Let us take, for example, the Reliance Industries share for the past one month.On April 24, 2006, the share closed at Rs 977 in the spot market and Rs 988 in the futures market. Buoyed by the positive market sentiment, investors bought into the Reliance stock futures in the hope that its price will rise in the future, and then they can offset or close their positions in the futures market by selling.
People prefer to take a long position in the futures market as they have to pay only a small margin for the contracts rather than the entire amount. For example, an investor can buy one lot of Reliance futures consisting of 600 units by paying a margin of around 28% on the total contract value. The total contract value would amount to Rs 5,92,800 (Rs 988 x 600 = Rs 5,92,800). The investor, though, needs to pay only Rs 1,65,984 (5,92,800 x 0.28). To buy the same number of shares in the spot market, the investor would have had to pay Rs 5,86,200 (977 x 600) on the same day.
Now, say, an investor has bought in one lot of Reliance futures contracts by paying a margin of Rs 1,65,984. He is of the view that the price of the futures contracts will keep rising. And indeed they do, till May 12, 2006, after which they start falling. The investor thinks that it is just a temporary downward move and does not square off his position.But the markets continue to fall. On May 22, 2006, all hell broke lose and the Sensex lost more than 1,000 points during intra-day trading. The Reliance futures price also took a heavy beating and closed the day at Rs 928. On account of the daily mark-to-market system in the derivatives segment, the investor receives margin calls as the value of his investment falls.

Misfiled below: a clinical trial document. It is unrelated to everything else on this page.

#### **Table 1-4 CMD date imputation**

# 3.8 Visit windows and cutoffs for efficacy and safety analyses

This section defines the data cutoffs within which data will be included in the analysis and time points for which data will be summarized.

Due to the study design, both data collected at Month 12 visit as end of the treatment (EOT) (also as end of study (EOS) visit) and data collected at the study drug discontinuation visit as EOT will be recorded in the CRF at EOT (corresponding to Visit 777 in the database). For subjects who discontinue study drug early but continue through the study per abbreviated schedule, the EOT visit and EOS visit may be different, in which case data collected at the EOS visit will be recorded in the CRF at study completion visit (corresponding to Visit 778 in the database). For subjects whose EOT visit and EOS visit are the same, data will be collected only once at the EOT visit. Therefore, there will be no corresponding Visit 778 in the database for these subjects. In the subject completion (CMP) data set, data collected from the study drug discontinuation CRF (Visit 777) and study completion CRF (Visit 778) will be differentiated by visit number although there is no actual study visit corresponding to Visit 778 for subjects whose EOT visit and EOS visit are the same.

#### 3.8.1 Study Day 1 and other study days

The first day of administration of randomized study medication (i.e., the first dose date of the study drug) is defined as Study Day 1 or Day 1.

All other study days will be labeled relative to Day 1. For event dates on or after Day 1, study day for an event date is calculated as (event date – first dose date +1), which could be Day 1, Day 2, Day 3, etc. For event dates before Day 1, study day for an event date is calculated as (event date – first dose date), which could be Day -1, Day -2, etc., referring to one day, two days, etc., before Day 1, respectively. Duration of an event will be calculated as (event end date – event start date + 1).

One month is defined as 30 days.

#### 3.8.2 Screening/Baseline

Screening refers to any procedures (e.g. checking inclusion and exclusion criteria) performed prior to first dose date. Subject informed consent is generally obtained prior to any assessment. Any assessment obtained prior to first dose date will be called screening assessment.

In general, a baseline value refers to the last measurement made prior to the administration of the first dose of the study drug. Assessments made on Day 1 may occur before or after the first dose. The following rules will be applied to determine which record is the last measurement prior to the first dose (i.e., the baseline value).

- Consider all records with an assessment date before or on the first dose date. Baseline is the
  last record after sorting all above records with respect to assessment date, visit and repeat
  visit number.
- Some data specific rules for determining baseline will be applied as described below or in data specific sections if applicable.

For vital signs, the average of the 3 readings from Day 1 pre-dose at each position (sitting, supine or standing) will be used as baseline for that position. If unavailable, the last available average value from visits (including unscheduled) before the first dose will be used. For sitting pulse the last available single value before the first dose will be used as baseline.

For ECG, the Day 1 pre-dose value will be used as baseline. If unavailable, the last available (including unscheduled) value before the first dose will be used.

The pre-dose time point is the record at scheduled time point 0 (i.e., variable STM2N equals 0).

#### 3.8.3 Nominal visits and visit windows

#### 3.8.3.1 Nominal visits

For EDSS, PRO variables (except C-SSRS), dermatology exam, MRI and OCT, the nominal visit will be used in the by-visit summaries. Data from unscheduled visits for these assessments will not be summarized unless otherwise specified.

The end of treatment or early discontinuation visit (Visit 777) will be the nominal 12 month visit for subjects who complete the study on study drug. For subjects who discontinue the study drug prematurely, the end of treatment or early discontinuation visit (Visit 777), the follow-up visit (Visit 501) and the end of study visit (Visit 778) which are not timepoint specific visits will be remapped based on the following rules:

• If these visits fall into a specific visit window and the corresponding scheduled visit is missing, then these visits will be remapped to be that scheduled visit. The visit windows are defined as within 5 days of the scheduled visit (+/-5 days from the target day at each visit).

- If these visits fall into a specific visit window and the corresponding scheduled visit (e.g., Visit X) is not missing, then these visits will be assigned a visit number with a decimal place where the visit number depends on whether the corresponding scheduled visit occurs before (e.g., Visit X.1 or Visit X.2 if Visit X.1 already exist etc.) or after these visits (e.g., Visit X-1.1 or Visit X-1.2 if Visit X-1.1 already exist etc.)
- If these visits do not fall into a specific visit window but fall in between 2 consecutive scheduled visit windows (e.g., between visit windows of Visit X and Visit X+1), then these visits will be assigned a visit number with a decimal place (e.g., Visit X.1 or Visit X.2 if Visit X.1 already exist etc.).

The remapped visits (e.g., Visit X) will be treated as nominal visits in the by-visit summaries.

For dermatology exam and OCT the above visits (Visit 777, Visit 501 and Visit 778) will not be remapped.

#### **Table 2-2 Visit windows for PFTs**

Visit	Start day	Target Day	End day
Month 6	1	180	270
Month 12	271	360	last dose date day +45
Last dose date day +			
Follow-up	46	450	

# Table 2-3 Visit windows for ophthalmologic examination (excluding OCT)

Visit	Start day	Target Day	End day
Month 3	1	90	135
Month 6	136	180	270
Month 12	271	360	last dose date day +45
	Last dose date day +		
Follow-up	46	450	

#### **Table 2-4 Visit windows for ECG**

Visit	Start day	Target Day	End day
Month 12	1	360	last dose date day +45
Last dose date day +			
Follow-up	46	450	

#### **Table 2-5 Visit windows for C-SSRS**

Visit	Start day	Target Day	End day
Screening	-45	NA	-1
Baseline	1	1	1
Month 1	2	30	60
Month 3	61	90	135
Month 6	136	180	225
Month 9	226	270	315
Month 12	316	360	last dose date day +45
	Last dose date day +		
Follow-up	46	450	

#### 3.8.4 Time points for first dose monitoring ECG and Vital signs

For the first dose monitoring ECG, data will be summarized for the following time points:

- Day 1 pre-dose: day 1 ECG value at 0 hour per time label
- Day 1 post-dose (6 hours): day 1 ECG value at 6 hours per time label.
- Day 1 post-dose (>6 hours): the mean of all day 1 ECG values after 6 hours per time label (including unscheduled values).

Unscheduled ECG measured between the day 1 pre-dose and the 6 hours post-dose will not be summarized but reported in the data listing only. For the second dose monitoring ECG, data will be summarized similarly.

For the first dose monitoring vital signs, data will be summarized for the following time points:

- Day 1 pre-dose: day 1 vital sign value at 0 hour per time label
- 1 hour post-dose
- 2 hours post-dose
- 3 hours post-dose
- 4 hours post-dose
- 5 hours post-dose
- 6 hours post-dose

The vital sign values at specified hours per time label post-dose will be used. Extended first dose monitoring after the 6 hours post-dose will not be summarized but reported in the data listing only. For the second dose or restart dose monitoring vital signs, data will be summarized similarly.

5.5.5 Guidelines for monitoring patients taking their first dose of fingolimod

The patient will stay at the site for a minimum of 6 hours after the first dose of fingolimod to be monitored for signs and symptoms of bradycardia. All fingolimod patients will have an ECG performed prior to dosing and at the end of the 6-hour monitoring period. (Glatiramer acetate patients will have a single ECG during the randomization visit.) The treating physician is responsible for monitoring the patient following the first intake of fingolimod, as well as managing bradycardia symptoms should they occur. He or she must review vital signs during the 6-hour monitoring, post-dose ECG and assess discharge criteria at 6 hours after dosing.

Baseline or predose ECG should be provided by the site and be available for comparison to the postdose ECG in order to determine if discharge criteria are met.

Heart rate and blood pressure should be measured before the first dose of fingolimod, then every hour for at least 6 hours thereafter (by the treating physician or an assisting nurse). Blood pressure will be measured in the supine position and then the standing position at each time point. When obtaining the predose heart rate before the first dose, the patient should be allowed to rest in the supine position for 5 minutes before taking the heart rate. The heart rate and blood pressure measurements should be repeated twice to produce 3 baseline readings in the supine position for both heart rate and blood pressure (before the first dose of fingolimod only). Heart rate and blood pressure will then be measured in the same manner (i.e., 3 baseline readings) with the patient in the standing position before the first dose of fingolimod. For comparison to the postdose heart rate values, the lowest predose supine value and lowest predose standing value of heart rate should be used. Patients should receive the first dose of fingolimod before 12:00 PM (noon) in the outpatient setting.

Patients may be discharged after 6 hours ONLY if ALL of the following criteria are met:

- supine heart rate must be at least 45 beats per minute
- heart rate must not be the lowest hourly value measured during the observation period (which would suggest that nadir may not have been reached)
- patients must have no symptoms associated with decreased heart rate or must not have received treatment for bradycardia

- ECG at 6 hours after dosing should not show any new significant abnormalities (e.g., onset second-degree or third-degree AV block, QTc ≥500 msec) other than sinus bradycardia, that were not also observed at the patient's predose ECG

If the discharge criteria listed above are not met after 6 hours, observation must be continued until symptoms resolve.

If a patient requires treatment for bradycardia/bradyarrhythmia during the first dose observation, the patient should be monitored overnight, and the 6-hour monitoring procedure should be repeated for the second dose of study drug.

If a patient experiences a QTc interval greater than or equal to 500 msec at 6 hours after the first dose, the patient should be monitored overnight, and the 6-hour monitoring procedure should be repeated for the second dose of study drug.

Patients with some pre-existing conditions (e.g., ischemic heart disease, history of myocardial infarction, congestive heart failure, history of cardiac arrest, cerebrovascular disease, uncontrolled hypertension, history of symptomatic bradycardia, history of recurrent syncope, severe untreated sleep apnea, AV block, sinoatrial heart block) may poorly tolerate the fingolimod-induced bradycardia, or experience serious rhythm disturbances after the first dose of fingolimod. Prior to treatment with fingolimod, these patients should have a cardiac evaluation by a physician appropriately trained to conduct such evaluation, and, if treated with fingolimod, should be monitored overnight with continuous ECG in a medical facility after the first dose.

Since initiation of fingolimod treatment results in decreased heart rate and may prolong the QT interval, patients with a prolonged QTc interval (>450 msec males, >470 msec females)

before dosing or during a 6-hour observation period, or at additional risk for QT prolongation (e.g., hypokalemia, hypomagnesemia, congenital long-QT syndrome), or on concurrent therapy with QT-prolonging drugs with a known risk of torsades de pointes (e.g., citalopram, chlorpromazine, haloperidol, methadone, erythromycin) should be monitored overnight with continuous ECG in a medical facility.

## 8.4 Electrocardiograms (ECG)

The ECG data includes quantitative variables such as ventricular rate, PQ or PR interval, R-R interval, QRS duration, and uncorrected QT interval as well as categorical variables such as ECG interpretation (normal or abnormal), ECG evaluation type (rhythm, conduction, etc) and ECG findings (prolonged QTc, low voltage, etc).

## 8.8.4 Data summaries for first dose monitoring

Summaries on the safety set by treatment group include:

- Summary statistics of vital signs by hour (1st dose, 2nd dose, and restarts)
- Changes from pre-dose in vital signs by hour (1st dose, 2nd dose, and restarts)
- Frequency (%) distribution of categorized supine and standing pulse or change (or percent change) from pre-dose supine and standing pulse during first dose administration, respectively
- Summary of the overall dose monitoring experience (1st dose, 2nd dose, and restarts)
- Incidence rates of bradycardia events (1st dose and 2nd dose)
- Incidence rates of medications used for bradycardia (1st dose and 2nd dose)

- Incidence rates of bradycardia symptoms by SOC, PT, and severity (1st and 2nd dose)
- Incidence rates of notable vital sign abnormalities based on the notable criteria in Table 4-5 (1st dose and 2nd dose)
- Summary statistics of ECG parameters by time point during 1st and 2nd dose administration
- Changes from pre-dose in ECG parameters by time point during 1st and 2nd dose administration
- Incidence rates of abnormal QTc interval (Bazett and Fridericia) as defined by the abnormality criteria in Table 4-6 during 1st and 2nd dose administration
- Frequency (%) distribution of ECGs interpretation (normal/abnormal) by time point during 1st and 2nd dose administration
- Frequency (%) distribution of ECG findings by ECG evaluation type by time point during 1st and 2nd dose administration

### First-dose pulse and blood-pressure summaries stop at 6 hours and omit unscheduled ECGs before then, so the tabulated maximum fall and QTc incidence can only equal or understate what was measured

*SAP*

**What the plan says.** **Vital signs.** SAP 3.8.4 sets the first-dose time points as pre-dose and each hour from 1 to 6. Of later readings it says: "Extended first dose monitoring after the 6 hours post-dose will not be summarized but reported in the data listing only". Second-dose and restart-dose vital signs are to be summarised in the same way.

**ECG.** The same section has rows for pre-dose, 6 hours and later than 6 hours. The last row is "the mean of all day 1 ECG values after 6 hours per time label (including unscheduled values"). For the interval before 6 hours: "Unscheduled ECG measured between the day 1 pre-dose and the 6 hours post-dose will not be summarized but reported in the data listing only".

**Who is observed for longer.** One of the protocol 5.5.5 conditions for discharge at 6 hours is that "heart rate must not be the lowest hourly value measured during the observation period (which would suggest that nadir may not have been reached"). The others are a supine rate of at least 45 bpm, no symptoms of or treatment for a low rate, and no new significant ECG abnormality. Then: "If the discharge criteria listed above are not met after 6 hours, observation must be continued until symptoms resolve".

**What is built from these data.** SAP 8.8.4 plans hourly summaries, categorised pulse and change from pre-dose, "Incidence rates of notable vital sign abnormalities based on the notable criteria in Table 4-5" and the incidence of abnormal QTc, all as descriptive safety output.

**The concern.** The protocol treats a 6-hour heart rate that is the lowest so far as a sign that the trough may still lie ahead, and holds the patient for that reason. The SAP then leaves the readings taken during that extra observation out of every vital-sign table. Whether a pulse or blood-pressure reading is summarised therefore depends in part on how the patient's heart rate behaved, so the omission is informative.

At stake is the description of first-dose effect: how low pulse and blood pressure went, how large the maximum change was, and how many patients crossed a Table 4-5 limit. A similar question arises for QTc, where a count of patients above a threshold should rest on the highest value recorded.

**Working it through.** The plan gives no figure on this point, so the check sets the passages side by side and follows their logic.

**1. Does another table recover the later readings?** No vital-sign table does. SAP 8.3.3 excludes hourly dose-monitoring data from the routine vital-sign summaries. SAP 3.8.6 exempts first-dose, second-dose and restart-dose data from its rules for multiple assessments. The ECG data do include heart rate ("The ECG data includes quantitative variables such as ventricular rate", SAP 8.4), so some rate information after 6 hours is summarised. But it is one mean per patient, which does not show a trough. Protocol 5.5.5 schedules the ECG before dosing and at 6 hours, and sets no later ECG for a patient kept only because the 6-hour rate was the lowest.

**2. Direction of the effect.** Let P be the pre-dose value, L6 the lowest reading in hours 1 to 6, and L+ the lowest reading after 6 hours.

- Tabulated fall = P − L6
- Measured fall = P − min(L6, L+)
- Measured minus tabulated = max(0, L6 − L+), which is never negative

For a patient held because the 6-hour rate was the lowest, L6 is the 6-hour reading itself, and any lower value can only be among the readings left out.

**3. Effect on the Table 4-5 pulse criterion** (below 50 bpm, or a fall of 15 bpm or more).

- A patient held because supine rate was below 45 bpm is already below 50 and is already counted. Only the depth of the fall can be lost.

Mark-to-market essentially is a term used for adjusting the value of an investor's investment on a daily basis. Here, the difference between the settlement price (the closing price of the futures contract) of the previous day and the settlement price of today is settled in cash daily. So if the price of the futures is falling, the investor needs to deposit cash with his broker, who, in turn, needs to deposit it with the clearing house.
Now, the investor has three choices. If he has the cash to meet the margin call, he pays the money to the broker who will then deposit it with the clearing house. Second, he can square off his position by selling one lot of futures contracts and can book a loss on his position (loss of (Rs 988-Rs 928) x 600=Rs 36,000). Thirdly, if he holds Reliance shares or any other shares in the spot market, he can sell them and raise the money to meet the margin call. Most of the investors fall in the second and the third category. They either square off their positions on their own or the brokers do it compulsorily if the investor fails to deposit the margin call or they sell shares in the spot market to meet the margin call in the futures market.

In both the circumstances, there is selling pressure on the spot market. When an investor squares off his futures position by selling futures contracts, there is a drop in the futures price due to selling pressure on the futures contracts. If the futures prices drop, and they start selling at a price which is lower than the cash market, the market players will start buying in the futures market and selling in the spot market. This will create a selling pressure on the cash market, sending the prices down.

Similarly, there is selling pressure on the cash market if investors start selling their shares in the spot market to raise cash in order to meet the margin calls in the futures market. And so, futures market influence the spot market.

Note: Stock and futures prices have been rounded of.

Wednesday, May 10, 2006


Choti choti baatein, ban jaati hain yaadein
Bhooli bisri yaadein, ban jaatey hain saharey.
Saharon se guzarish hai, kabhi na hona fanaa.
Jeevan ke har lamhe thaam kar meri baahein dena mujhe panaah.
Woh har lamha jo beet gaya hai
Usse yeh arja hai meri samaye rahna dil me meri, dhadkanon ki tarah.
Jo kabhi juda huey mujhse, meri saanse bhi saath le jaana.

Friday, May 5, 2006

All about commodity derivatives

May 05, 2005, www.rediff.com, Co-author-Vivek Kaul

Trading in derivatives first started to protect farmers from the risk of the value of their crop going below the cost price of their produce. Derivative contracts were offered on various agricultural products like cotton, rice, coffee, wheat, pepper, et cetera.